Church of England made 'conscious effort to treat survivors badly', inquiry hears

The Church of England's treatment of abuse victims is more 'malign' than the Catholic Church because it 'required a conscious effort to treat survivors badly', an inquiry heard today.

The independent inquiry into child sexual abuse has been examining how the diocese of Chichester dealt with allegations of child sexual abuse as a case study for the wider CofE.

It has heard heard damning evidence of the Church's culture of deference that meant allegations against priests went unreported, how the Church's attitude to homosexuality affected it's response to abuse, how clergy repeatedly burned potentially crucial files in the belief it was important to 'wipe the slate clean' and how child victims were made to feel responsible for their abuse.

Professor Alexis Jay chairs The Independent Inquiry into Child Sexual Abuse (IICSA).IICSA

David Greenwood, a solicitor for a number of abuse victims in Sussex, said the 'Anglican Church has proved itself incapable of self governance' in the case of child abuse by its own priests.

He compared the Church of England's handling of abuse allegations with the Catholic Church, which is influenced by a papal decree known as Secreta Continere, handed down in 1974, which has imposed strict secrecy on the investigation of child abuse allegations within the church.

'The evidence demonstrates the Church's institutions have worked in concert to resist cases [of abuse],' Greenwood said in his concluding statement this morning.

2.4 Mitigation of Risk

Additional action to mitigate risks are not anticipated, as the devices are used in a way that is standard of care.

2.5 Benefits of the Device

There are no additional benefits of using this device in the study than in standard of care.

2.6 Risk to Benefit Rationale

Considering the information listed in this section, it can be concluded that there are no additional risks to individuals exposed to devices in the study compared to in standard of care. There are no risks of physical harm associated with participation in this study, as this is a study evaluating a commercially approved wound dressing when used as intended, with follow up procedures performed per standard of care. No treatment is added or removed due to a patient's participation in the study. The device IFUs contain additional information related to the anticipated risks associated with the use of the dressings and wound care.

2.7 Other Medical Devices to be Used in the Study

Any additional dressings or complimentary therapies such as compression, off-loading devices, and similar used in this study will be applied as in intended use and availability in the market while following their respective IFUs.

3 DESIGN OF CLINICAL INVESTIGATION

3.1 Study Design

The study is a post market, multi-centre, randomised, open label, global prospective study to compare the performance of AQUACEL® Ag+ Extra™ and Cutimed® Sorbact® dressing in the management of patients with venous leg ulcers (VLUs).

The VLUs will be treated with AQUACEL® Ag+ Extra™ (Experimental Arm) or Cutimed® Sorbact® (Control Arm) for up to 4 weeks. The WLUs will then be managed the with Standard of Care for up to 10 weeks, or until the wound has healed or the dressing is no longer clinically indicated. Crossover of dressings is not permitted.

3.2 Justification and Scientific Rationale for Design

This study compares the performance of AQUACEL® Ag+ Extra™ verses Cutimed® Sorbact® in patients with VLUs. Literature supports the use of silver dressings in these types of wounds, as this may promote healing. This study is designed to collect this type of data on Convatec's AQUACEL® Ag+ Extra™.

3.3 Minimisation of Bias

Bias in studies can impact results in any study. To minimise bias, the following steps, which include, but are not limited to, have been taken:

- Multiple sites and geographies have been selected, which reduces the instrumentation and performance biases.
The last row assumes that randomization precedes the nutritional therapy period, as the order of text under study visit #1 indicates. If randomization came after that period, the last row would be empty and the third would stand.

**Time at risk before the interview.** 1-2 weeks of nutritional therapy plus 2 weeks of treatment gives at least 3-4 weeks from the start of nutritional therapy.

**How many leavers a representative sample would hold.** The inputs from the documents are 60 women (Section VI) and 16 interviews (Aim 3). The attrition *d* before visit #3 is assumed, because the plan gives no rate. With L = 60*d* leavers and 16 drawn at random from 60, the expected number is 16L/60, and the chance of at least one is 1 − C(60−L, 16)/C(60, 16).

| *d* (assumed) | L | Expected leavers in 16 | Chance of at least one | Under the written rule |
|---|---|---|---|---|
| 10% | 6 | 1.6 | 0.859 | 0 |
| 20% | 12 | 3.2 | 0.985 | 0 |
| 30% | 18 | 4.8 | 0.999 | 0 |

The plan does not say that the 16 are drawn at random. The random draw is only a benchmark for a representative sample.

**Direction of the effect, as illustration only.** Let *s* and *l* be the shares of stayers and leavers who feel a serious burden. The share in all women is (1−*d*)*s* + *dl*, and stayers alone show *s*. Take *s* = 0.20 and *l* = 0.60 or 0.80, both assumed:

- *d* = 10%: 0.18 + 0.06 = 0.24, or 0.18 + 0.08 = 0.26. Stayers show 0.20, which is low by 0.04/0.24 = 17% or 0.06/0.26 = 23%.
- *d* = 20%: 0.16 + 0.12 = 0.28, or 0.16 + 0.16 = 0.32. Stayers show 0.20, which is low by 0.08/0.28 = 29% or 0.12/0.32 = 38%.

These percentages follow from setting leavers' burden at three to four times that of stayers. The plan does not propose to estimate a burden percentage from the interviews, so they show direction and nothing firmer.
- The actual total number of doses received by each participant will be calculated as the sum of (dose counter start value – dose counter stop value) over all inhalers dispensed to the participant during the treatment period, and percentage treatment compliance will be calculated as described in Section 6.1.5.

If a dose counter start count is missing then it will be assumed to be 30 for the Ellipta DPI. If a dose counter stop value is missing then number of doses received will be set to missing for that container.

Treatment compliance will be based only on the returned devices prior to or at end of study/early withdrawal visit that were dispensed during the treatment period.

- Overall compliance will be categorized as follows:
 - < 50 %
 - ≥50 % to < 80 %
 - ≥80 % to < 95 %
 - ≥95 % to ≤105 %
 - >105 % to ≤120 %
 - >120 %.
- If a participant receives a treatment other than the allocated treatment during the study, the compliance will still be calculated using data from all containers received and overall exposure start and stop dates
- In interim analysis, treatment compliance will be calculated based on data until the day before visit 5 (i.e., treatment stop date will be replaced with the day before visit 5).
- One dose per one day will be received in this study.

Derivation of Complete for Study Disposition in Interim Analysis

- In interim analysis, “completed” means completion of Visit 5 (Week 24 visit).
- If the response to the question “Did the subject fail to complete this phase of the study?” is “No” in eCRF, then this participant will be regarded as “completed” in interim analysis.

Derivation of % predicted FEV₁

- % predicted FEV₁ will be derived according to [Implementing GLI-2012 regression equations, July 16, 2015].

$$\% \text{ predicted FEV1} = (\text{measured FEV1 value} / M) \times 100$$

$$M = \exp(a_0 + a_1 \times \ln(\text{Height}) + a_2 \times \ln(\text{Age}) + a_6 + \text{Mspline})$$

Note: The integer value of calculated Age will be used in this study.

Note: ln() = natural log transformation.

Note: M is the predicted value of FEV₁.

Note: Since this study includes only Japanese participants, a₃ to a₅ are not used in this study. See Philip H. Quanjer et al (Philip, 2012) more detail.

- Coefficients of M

'It could be said that the Catholic Church's more brazen approach to resisting cases due to their written rules on secrecy is actually less malign than the Anglican resistance which has required conscious effort to treat survivors badly.'

Describing a 'catalogue of lamentable failure in Chichester and at a national level', he said: 'Personally I would not want my son to spend a moment in the company of a member of this organisation.'

He added: 'It is an organisation which were it a school would have been closed down a long time ago.'

Fiona Scolding QC is lead counsel to the Inquiry.IICSA

Richard Scorer, a solicitor from Slater & Gordon who also represents a number of the survivors involved, said attitudes of misogyny and a tendency to cover up were still present in the Church.

'This Church has deep seated cultural and structural problems. Changing them if they can be changed at all will take generations. Safeguarding is far too urgent for that.

'So we say that we need something much more radical,' he said and called for the Church's safeguarding operations to have independent oversight.

'There is a deep seated lack of survivor confidence in the situation as a whole,' he said and added the Church needed 'legal compulsion' to change.

'We can't have the Church marking its own homework but it equally will not be good enough and won't be effective if we end up with a situation where the homework is being marked by somebody else but the Church is still choosing the marker and the Church still gets to decide the terms on which they are doing the marking.

'It has to be genuinely independent.'

The inquiry will return in July for a week of hearings into the former bishop of Gloucester and Lewes, Peter Ball, who was jailed for 32 months in 2015 for a string of abuses against young men and teenagers and for misconduct in public office. 

A final hearing will be held into the Church of England more generally in 2019.